Fastening means for hip joint prosthesis sockets

A socket for hip joint prosthesis is secured to a cavity in the bone tissue by a series of radially arranged pegs which can be projected outwardly from the wall of the socket into the surrounding tissue by a central screw member which also has a self-tapping thread which also enters the tissue.

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This invention relates to the socket part of a total hip joint prosthesis, that is to say to that part of the prosthesis which is inserted into the hip bone amd more particularly, to the case in which the insertion of the prosthesis into the hip bone takes place without the use of a bone cement. For implantation without the use of a cement, only those parts of a prosthesis which consist of a bio-inert raw material are involved, which permits the intimate and mechanically firm growing of the bone tissue onto the surface of the prosthesis at the places provided therefor. Therefore, the invention relates to sockets for total hip joint prostheses made of a biologically-inert material, especially of a dense Al.sub.2 O.sub.3 ceramic.

Hitherto total hip joint prostheses were attached in orthopedic surgery essentially with the aid of plastic bone cement in the bone cavities adjoining the joint. This technique has been used for about 10 years to a large and continuously growing extent. However, it has turned out, that the use of plastic bone cement leads to various complications. The possibility of cement free implantation of the two parts of a hip joint prosthesis, namely of the socket part to be attached in the hip bone and the thigh part attached in the femur, therefore represents an essential and significant progress.

The customary and hitherto available sockets for hip joint full prostheses for implantation with the aid of bone cement cannot be adapted easily for the cement free implantation, since a certain time in the order of magnitude of 1-3 months is needed for the growing in or growing on of the tissue to the surface of the prosthesis. During this time, a relative movement between the bone tissue and the socket must be avoided. However, this avoidance of relative movements between the bone tissue and the side of the socket facing it has not been ensured in the case of these former socket constructions.

Socket constructions have already been proposed, made of aluminum oxide ceramic in a dense and/or porous form, or with a porous layer on the surface facing the bone, which are intended for a cement free implantation (German published application No. 2,134,316). It turns out however, that such sockets are not protected sufficiently against twisting.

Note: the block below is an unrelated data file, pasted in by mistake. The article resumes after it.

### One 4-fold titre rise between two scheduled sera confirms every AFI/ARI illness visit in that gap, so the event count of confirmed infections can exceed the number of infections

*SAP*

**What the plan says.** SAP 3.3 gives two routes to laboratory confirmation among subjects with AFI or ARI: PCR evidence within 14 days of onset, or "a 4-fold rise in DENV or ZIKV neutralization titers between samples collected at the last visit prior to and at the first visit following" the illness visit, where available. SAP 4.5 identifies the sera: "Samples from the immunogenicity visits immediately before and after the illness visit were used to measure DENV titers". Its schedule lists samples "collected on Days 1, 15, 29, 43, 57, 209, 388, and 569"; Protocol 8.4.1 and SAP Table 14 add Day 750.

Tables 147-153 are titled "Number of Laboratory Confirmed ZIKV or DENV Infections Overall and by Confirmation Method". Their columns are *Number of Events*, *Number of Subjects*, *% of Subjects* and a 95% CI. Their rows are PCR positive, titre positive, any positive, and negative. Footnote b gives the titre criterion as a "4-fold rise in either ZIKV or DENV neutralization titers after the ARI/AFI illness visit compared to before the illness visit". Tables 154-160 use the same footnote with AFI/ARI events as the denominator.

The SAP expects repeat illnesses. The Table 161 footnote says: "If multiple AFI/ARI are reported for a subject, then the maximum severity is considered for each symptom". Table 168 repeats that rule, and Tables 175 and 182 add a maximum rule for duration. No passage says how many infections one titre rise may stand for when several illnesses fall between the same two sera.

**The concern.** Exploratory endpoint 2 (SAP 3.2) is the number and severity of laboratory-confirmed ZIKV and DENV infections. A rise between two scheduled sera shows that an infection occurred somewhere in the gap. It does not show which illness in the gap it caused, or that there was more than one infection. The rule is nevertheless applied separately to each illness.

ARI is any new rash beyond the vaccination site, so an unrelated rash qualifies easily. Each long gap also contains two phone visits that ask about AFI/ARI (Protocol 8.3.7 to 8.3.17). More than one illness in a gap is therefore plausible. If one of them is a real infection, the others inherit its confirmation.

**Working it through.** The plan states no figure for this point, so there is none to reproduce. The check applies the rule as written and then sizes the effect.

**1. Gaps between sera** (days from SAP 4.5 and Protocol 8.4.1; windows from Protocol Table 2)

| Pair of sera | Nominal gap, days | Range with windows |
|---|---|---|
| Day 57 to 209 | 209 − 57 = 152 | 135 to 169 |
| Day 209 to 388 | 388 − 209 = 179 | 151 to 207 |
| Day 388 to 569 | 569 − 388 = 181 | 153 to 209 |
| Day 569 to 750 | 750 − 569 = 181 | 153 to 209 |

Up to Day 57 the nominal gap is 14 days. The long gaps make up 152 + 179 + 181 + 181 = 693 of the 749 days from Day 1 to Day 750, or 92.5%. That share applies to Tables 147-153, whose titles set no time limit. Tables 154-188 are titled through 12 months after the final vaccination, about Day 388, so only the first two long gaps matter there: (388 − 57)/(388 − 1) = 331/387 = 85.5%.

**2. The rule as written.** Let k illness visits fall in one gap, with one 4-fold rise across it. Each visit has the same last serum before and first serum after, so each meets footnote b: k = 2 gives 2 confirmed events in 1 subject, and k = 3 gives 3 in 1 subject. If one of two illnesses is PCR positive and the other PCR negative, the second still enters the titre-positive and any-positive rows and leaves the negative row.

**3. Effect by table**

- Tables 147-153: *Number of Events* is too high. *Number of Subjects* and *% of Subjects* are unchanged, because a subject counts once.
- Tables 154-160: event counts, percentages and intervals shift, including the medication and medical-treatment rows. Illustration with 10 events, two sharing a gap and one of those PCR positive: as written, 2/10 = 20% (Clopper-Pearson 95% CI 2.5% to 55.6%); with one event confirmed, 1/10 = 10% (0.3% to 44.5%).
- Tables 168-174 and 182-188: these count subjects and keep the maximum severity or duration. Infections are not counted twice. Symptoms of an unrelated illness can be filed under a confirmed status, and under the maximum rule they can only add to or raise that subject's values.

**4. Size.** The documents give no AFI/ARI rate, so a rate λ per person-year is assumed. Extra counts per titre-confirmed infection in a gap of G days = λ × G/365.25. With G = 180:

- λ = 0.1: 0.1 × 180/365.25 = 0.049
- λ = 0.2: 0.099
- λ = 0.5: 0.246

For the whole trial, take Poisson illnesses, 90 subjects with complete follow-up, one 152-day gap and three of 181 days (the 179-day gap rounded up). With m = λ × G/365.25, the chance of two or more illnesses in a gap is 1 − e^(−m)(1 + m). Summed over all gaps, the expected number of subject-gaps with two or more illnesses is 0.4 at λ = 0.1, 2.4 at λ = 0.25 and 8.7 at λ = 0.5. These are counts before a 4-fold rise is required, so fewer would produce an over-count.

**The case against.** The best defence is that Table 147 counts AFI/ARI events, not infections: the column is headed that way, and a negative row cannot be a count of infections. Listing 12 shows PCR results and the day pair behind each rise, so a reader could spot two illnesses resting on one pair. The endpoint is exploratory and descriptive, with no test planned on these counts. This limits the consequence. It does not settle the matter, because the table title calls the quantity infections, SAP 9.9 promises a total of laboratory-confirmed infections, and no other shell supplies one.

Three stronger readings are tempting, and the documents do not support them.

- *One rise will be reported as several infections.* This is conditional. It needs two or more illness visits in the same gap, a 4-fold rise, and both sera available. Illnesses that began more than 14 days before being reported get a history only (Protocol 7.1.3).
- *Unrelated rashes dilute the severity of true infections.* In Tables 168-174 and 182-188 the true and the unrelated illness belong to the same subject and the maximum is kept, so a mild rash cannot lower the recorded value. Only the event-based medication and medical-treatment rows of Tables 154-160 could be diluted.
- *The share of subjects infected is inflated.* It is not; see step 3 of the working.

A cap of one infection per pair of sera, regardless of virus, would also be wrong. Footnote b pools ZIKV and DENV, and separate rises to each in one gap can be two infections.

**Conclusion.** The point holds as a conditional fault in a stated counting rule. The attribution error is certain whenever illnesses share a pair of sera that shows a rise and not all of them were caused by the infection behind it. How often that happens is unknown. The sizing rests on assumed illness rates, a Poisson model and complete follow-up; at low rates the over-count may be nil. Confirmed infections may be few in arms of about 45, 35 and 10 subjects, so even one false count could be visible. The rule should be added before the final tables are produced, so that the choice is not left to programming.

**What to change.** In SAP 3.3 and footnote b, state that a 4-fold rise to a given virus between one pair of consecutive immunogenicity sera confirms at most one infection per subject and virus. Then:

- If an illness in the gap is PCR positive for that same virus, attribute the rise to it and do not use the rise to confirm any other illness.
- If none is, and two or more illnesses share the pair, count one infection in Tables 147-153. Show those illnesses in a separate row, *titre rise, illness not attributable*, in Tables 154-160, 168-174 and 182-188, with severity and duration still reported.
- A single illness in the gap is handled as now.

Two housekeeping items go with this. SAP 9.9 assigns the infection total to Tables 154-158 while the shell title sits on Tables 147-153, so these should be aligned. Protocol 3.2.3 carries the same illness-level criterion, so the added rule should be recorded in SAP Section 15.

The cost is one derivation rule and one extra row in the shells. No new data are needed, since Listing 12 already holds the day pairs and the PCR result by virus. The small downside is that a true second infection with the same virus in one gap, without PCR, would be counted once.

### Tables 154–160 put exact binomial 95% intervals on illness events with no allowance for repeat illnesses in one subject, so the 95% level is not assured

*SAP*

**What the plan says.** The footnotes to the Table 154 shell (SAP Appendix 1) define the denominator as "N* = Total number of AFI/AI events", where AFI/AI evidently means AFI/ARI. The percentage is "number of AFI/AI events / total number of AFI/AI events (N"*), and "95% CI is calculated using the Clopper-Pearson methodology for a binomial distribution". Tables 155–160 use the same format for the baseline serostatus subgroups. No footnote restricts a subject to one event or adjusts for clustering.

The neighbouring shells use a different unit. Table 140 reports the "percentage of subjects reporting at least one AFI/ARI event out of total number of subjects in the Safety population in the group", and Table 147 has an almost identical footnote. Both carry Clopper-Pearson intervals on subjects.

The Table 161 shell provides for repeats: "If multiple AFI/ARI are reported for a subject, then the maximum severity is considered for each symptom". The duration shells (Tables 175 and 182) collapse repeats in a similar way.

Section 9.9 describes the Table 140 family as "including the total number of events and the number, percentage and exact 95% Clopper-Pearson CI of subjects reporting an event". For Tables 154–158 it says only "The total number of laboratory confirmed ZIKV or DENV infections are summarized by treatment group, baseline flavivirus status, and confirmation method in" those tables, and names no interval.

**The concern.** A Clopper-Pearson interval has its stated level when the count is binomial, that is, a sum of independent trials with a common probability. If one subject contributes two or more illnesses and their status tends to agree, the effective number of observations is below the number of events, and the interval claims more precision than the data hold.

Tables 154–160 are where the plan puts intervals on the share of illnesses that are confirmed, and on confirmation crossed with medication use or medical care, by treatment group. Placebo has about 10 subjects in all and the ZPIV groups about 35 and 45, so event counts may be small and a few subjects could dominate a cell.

Socket constructions for cement free implantation have also already been proposed, which have a protection against twisting and which in their entirety, consist of a raw material, which makes possible a mechanically firm growing on of the bone tissue to the surface of the prosthesis. In the copending application corresponding to German application No. 2314175, a socket for hip joint prosthesis made of aluminum oxide ceramic which can be screwed in, has been described. While this latter prosthesis represents an advance as compared to the then status of the prior art, since by screwing in with a partially self-tapping thread and with the attachment of additional protection against twisting, a stable seat of the socket immediately after the operation is assured, yet the expense in the use of this socket is quite high, because of the necessity of precutting of the thread and predrilling of the holes for the twist prevention.

A socket part of a full hip joint prosthesis has also been proposed in which case the twist prevention is given by the angular shape of the side of the socket facing the hip bone (copending application corresponding to German application No. 2325585). In that case, a socket made of Al.sub.2 0.sub.3 ceramic, it is true that the necessary instruments needed for threading and predrilling of the holes serving for prevention of twisting is no longer necessary and a number of operations are saved during implantation. Nevertheless, it turned out that it is quite difficult to achieve, under the conditions of the operation, a high degree of precision in chiselling the shape of the angular socket out of the hip bone, which is required for a firm solid seat for the socket.